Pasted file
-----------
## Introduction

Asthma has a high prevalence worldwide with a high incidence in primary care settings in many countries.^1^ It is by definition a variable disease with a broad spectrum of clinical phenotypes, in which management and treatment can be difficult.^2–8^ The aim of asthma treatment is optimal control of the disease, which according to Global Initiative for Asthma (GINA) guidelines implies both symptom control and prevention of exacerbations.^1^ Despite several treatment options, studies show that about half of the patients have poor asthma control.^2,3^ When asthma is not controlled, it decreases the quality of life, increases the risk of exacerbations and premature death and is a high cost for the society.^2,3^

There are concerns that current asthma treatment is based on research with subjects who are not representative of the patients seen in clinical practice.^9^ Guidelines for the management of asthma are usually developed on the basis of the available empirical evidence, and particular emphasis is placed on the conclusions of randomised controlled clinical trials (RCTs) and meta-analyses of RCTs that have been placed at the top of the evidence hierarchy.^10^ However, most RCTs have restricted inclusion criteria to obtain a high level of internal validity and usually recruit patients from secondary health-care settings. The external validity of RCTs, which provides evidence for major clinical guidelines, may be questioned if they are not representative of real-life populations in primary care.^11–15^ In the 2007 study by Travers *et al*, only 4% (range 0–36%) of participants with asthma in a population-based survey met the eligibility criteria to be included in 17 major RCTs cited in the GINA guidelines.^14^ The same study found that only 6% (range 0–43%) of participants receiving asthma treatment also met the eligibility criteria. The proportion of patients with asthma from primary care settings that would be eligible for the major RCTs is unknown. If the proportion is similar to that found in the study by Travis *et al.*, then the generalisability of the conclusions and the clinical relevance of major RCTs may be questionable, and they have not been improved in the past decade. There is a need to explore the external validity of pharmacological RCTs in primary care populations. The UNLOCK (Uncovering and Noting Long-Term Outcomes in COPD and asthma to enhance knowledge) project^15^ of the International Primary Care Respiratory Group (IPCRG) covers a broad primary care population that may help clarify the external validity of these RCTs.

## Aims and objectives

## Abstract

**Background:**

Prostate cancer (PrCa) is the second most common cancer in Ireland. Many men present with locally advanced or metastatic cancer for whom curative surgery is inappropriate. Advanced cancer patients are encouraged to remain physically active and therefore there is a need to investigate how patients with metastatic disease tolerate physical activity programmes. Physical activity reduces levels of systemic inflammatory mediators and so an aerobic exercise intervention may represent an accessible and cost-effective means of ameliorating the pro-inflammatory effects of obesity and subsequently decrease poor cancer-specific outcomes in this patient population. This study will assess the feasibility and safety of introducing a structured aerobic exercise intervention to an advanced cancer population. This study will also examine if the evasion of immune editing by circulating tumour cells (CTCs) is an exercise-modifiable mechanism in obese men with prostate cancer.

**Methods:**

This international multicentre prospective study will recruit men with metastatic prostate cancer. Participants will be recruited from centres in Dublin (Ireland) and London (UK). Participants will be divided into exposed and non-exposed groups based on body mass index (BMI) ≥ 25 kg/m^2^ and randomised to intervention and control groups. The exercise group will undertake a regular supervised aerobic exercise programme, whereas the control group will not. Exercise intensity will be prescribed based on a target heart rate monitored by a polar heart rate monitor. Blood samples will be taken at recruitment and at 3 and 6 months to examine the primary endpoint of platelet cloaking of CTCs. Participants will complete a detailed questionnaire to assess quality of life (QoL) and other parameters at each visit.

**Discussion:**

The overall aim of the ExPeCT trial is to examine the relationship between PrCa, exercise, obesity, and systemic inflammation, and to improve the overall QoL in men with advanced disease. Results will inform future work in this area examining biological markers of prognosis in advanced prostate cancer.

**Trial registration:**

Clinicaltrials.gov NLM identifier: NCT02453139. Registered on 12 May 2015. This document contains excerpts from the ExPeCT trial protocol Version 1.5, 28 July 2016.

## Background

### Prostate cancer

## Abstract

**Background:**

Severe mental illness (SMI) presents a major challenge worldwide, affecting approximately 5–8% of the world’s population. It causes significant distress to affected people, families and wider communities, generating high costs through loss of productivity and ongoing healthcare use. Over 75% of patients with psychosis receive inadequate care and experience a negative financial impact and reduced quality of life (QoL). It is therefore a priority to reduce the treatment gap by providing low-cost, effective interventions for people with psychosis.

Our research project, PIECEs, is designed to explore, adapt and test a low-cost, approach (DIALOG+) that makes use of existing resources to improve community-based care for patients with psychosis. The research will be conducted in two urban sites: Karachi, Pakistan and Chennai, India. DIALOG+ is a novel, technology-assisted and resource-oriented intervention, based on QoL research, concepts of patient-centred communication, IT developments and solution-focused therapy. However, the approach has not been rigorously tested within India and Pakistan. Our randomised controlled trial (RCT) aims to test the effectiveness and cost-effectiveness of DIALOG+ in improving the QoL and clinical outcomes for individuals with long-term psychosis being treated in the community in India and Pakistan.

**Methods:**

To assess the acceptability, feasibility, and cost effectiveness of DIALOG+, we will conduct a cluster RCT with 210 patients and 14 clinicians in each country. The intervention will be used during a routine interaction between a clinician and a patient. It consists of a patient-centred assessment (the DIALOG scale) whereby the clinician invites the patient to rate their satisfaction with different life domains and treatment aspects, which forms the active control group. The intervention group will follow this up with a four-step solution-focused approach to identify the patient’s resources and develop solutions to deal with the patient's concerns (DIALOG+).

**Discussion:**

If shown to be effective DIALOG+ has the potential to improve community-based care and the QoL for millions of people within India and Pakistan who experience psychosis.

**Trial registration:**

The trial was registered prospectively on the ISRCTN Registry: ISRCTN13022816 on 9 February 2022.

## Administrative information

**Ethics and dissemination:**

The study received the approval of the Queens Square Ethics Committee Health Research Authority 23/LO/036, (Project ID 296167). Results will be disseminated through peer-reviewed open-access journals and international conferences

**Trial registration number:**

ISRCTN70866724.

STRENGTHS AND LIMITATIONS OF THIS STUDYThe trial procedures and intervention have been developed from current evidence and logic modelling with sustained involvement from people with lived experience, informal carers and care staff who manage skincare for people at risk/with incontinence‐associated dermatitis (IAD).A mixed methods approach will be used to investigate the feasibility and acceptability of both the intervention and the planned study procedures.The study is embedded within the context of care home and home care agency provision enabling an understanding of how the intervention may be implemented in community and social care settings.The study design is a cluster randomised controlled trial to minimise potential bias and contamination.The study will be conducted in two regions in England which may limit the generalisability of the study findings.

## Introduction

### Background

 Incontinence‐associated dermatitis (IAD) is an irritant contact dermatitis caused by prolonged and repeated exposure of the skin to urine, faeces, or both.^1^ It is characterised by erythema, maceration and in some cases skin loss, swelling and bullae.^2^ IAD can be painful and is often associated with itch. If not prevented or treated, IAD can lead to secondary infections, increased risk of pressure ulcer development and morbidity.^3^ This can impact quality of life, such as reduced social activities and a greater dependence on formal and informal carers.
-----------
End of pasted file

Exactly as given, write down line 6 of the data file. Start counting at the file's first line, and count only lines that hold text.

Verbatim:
**Background:**